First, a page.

Vernacular languages

YOUR correspondent Nishant Singh (FT 13/4) is right on both counts.

First, it makes no sense for any government to say that it supports vernacular languages, and at the same time ban those languages in the highest decision making body in the land.

Every previous government has allowed vernaculars in Parliament, and so do most democratic nations around the world, so there is no excuse. Participation in public life in Fiji should not be the exclusive domain of those who are fluent in English, and members of Parliament should be free to use their mother tongue if they so choose.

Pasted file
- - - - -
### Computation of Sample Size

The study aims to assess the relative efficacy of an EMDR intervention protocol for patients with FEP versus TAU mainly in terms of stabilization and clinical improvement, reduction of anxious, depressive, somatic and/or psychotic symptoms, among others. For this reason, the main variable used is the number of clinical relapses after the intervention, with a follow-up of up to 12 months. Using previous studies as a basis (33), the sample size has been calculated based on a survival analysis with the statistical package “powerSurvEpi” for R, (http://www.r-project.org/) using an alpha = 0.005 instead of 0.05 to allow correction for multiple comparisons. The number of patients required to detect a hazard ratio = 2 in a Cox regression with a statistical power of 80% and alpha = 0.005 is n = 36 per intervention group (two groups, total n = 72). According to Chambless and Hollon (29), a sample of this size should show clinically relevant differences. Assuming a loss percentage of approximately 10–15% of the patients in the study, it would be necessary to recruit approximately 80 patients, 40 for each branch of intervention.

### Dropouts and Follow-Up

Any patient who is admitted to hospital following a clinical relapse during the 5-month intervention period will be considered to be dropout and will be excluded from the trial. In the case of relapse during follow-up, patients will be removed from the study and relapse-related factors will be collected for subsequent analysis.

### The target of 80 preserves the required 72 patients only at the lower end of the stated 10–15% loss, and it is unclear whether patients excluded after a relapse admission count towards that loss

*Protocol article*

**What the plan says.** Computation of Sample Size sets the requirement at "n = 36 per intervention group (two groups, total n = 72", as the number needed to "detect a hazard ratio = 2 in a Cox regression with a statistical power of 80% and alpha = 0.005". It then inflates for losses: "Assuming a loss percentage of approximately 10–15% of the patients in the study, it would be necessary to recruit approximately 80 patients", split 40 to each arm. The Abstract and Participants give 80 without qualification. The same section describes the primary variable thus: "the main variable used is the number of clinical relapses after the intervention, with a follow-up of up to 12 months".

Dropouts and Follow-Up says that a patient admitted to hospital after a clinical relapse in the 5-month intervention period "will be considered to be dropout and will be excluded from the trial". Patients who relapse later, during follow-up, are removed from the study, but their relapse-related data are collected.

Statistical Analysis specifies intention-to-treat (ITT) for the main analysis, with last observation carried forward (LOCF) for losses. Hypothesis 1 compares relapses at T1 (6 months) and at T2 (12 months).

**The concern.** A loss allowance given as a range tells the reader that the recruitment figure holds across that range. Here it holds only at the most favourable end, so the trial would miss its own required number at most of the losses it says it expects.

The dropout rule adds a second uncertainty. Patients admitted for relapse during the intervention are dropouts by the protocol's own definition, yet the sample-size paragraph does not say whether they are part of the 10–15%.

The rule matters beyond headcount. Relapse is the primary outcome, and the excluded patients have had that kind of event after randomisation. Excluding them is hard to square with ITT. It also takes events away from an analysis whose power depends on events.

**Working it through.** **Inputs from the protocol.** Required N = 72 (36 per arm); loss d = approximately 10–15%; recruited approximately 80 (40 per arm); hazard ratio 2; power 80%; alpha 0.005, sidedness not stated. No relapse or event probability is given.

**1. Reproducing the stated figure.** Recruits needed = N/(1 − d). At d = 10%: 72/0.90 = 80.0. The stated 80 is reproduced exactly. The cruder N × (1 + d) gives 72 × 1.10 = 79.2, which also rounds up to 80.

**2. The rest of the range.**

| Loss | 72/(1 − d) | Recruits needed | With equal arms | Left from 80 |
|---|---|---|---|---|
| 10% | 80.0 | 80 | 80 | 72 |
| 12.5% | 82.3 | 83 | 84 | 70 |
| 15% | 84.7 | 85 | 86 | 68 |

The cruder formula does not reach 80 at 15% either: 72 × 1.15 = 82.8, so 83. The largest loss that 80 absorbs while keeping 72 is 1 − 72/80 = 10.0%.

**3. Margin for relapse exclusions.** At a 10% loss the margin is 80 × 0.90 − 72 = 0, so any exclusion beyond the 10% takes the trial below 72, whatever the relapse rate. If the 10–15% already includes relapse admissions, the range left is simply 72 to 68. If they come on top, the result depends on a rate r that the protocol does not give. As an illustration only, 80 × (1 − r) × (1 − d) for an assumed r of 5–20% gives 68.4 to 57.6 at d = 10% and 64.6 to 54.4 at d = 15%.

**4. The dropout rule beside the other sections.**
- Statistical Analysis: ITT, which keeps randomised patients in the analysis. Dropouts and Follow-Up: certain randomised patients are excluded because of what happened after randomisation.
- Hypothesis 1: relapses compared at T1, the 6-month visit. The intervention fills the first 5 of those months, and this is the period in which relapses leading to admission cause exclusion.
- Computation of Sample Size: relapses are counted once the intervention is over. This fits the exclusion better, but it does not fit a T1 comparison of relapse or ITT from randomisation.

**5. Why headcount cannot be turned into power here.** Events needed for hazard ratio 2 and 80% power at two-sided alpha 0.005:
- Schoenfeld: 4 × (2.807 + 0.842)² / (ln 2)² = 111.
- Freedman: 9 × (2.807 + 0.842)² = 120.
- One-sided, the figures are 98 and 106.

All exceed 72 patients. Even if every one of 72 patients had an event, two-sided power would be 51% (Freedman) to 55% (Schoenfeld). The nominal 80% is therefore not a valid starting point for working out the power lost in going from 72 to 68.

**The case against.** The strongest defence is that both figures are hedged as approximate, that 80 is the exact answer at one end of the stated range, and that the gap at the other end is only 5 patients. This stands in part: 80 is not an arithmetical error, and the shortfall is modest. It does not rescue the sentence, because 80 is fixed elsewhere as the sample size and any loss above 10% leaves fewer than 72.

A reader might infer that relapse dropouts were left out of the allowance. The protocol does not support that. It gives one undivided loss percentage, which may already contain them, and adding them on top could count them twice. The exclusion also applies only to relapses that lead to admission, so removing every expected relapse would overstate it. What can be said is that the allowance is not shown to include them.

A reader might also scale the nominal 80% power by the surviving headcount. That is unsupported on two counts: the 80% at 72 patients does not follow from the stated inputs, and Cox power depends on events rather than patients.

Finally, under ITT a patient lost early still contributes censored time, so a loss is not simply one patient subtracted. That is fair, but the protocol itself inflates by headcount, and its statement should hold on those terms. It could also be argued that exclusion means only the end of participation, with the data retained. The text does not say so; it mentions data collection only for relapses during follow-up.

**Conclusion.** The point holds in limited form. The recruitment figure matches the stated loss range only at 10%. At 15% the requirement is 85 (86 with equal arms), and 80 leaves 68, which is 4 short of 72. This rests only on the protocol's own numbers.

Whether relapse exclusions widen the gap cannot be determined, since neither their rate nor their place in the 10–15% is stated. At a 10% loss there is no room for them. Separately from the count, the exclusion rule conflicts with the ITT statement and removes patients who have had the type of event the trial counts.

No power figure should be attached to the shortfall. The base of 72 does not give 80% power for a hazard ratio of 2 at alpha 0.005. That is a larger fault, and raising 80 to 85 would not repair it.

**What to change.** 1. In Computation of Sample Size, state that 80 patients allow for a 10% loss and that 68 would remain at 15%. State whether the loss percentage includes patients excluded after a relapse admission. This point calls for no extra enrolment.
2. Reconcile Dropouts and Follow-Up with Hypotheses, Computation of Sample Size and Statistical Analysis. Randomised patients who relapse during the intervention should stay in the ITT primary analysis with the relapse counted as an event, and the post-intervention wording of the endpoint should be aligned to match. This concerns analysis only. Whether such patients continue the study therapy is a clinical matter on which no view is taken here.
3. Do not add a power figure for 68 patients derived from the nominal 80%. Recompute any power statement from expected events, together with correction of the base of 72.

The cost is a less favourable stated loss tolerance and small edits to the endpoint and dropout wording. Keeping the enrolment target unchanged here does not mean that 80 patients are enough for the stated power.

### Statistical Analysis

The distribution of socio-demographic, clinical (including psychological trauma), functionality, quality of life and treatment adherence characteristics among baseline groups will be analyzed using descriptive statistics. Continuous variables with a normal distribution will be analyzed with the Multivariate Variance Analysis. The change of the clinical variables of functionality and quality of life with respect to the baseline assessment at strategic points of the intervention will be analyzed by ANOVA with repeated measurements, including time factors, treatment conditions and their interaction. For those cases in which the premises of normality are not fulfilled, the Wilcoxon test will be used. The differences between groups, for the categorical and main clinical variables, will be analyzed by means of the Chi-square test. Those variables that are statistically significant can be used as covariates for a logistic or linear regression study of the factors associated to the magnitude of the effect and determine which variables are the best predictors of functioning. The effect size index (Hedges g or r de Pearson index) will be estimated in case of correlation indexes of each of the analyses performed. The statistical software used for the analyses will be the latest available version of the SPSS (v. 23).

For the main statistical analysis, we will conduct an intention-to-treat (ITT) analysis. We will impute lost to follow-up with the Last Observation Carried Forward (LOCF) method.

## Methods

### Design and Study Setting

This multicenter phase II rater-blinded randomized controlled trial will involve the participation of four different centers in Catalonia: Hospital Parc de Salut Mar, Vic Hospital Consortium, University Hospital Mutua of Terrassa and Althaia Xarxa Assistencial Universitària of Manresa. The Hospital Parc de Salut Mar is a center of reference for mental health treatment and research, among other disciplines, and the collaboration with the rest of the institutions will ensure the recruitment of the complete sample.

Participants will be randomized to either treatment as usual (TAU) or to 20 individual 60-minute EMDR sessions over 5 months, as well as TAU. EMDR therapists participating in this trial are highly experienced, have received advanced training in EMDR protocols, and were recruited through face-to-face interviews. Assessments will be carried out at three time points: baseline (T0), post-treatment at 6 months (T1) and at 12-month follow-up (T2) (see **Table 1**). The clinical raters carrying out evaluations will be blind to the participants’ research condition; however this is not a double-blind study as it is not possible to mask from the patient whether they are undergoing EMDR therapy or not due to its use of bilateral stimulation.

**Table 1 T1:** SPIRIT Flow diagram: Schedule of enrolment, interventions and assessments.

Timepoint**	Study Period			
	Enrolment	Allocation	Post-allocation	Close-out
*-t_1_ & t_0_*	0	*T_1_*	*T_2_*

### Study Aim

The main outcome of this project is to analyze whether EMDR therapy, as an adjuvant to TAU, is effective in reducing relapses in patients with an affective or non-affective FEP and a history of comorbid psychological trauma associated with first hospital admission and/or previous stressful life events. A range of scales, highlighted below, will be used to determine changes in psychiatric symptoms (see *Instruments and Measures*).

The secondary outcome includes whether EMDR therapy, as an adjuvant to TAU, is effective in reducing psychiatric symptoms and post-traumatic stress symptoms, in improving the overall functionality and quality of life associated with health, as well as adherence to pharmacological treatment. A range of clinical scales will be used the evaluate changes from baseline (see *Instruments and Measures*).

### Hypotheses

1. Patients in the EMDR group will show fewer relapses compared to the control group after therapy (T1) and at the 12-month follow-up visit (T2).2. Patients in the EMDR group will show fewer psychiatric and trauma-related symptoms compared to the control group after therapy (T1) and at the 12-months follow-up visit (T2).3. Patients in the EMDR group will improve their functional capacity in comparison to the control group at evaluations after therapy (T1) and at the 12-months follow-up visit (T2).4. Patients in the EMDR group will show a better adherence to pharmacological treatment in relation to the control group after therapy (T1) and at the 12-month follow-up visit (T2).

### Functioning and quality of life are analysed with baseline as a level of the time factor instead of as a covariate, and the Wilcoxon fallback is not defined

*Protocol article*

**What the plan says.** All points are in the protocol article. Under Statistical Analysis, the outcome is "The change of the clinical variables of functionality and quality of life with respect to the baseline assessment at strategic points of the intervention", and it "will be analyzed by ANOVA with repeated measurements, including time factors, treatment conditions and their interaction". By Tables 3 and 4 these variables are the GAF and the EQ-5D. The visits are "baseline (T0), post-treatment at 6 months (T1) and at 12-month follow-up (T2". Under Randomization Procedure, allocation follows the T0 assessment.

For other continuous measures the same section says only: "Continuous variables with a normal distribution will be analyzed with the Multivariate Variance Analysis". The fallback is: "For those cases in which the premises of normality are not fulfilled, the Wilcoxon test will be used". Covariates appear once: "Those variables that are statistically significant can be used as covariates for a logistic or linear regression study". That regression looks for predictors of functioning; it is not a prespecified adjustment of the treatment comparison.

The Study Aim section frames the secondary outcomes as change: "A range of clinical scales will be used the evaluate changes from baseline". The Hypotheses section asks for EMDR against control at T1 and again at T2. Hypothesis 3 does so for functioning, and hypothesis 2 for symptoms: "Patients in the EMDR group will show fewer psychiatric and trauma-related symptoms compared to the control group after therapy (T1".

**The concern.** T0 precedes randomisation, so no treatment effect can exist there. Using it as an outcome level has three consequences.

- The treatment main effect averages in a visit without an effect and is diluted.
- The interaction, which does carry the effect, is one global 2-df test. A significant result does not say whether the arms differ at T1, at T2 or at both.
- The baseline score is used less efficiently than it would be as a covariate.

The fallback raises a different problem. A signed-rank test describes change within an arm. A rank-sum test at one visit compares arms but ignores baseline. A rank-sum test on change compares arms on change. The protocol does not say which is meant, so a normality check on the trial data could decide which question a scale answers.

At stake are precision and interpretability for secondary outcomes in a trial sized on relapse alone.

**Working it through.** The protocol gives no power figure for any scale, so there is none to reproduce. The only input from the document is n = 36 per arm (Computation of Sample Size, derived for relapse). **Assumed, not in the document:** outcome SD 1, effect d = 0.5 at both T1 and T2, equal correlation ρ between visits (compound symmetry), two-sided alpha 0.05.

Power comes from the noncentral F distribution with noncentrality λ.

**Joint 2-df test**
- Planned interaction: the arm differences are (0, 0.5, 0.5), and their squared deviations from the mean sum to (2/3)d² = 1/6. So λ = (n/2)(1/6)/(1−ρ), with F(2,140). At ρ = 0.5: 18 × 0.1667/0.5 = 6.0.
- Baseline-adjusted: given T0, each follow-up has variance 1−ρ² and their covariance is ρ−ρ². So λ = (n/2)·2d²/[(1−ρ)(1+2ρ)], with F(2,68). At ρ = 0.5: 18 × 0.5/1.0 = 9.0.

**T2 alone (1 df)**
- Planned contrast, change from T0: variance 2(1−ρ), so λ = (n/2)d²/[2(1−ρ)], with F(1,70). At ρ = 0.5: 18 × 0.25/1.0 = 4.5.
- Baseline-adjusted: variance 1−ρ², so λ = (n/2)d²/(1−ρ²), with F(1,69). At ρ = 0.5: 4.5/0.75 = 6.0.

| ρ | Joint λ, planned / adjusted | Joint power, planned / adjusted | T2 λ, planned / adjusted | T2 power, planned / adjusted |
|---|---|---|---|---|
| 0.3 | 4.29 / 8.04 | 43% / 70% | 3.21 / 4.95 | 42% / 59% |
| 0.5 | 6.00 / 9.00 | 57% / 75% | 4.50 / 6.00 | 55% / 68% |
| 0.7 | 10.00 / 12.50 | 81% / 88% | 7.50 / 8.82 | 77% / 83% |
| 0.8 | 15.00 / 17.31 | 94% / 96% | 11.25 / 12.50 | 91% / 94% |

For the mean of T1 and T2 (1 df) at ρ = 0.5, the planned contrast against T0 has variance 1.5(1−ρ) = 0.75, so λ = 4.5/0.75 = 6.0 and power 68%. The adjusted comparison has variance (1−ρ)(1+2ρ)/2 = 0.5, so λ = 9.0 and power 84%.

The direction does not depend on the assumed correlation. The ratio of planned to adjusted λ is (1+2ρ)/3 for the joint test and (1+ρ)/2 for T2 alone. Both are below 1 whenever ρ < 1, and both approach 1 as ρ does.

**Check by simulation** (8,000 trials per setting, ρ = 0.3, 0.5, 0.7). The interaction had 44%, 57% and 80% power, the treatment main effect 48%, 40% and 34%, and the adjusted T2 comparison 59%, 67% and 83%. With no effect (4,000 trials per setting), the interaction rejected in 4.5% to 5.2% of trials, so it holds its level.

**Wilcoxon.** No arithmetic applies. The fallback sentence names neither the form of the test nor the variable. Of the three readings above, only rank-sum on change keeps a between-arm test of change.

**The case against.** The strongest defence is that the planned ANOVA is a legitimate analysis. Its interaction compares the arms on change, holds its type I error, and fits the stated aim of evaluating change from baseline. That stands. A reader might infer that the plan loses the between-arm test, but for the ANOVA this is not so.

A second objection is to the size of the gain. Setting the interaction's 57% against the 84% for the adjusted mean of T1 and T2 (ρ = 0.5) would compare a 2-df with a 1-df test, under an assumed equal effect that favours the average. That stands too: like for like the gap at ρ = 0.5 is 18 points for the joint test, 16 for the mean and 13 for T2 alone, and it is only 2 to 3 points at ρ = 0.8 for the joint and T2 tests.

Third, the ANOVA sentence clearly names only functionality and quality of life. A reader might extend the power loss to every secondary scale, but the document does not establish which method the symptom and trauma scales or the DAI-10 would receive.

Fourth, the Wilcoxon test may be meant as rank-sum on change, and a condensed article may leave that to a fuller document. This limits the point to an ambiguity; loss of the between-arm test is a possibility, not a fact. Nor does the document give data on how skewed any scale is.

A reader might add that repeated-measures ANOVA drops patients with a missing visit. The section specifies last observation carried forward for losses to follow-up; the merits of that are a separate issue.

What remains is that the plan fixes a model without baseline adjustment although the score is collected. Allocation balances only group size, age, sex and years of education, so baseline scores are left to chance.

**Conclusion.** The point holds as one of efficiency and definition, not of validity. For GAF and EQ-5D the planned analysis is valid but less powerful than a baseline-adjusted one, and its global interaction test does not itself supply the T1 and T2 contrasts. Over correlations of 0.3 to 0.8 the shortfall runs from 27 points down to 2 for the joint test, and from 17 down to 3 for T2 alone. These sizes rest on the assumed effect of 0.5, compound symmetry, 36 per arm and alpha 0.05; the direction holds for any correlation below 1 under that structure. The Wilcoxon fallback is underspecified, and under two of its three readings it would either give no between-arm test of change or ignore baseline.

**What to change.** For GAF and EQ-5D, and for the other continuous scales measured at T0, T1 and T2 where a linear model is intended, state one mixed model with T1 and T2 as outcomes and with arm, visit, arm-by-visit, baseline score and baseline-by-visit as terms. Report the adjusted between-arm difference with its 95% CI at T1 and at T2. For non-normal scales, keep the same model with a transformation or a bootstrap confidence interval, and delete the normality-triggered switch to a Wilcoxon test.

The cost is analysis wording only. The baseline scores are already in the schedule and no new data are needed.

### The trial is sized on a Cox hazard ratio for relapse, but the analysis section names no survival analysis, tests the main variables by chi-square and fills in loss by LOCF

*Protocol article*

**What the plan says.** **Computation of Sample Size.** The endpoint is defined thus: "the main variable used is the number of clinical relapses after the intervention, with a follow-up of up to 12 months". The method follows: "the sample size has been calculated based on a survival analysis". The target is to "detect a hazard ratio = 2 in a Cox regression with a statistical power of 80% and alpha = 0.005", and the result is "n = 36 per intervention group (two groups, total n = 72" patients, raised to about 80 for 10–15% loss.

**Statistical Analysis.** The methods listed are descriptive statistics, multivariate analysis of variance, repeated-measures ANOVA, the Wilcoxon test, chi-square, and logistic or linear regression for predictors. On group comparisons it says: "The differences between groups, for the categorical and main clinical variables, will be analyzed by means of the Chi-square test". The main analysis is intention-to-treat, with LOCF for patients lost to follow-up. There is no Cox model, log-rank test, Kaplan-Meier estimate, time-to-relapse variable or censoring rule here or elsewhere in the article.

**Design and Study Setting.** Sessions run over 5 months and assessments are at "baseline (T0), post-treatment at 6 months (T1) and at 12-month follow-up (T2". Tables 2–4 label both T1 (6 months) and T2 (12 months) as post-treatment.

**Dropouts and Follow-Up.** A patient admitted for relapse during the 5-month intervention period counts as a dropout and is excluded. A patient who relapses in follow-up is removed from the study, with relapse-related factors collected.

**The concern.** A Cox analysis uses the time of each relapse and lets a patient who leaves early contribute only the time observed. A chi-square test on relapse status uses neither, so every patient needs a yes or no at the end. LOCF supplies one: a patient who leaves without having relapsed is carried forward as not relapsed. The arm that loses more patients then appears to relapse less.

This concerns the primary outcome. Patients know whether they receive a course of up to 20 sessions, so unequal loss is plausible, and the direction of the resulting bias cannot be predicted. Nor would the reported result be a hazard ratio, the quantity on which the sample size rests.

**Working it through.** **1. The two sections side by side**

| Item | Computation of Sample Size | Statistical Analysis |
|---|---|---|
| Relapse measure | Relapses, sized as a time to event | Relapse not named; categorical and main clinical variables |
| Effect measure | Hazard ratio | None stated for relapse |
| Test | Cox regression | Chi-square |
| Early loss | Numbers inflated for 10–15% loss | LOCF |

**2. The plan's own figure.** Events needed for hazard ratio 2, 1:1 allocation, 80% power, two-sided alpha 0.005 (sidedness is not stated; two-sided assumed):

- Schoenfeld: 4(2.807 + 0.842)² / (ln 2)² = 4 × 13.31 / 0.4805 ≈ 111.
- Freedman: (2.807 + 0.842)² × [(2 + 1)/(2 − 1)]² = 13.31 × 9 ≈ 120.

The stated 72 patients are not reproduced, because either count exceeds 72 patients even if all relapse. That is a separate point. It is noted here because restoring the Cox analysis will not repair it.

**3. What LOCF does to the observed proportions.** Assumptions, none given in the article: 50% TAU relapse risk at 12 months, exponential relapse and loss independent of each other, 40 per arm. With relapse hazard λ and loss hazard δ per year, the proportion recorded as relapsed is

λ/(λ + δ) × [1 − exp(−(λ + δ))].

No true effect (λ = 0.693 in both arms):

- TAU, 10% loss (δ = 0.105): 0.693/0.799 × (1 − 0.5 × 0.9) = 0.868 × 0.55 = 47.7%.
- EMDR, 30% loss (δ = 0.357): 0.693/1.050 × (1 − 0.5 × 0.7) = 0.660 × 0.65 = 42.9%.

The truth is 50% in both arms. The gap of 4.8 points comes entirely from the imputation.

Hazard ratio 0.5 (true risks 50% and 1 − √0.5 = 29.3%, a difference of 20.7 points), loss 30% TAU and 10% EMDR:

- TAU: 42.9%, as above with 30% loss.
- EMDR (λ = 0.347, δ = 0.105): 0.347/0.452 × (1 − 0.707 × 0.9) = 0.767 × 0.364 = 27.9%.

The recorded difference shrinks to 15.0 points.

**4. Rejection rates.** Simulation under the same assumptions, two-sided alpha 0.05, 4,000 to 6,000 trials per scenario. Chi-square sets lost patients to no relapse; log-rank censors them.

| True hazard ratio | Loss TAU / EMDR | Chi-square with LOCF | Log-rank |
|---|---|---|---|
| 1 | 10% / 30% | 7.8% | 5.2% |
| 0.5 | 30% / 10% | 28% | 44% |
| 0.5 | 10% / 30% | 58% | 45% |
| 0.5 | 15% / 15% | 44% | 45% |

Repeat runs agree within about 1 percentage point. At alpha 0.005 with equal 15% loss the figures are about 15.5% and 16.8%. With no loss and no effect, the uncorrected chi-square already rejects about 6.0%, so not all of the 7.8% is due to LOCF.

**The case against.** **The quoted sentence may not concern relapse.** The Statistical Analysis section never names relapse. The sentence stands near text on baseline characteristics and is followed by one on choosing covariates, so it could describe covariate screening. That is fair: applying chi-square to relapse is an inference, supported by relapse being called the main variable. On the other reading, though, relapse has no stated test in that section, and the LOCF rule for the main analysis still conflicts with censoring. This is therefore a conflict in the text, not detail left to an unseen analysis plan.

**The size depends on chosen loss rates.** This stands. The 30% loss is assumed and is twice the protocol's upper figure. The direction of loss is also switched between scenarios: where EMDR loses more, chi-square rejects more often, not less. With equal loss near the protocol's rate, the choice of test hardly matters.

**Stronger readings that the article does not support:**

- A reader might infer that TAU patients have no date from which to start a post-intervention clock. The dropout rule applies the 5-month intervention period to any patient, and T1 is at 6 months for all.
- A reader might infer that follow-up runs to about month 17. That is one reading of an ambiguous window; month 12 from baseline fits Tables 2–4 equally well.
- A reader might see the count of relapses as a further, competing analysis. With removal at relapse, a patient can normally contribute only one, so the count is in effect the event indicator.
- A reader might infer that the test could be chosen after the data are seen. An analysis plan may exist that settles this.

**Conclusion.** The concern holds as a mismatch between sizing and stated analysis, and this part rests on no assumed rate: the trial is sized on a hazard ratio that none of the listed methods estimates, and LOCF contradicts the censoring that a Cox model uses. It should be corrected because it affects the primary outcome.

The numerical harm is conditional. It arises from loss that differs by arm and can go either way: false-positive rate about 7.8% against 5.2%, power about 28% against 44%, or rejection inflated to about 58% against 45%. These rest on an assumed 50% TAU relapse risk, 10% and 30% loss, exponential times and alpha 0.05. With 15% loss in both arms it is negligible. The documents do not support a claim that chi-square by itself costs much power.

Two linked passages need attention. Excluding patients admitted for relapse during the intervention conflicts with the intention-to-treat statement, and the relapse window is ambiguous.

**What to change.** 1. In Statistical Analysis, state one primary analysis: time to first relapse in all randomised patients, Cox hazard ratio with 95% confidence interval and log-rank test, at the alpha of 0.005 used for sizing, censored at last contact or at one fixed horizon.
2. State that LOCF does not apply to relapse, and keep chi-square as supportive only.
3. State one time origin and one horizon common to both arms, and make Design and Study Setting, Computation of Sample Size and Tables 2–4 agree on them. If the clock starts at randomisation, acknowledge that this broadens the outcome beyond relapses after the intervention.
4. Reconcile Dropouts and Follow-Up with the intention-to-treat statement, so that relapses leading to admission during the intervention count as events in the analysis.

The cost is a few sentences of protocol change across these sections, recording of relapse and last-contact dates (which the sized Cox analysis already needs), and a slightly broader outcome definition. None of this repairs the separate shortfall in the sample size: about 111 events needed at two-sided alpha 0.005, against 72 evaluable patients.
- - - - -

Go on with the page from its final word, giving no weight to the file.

Second, the Ministry of Education should indeed clarify whether it allows schools to punish or fine students for speaking in the vernacular. I thought this ridiculous colonial practice — inherited from New Zealand — had long disappeared, but it wouldn’t surprise me if it still exists in some schools. As pointed out by Agni Deo Singh, general secretary of the Fiji Teachers Union (FT 14/4), research by eminent educators has proven that knowledge of one’s mother tongue facilitates learning a second language, and the reason our children are not proficient in English and are unable to grasp basic concepts being taught, is the lack of knowledge of their mother tongue.”

Forcing students to speak English at all times has the opposite effect so that intended — it contributes to the decline in standards of English, because they then speak English any old way — me rawa ga — and mistakes constantly repeated are very hard to eradicate.

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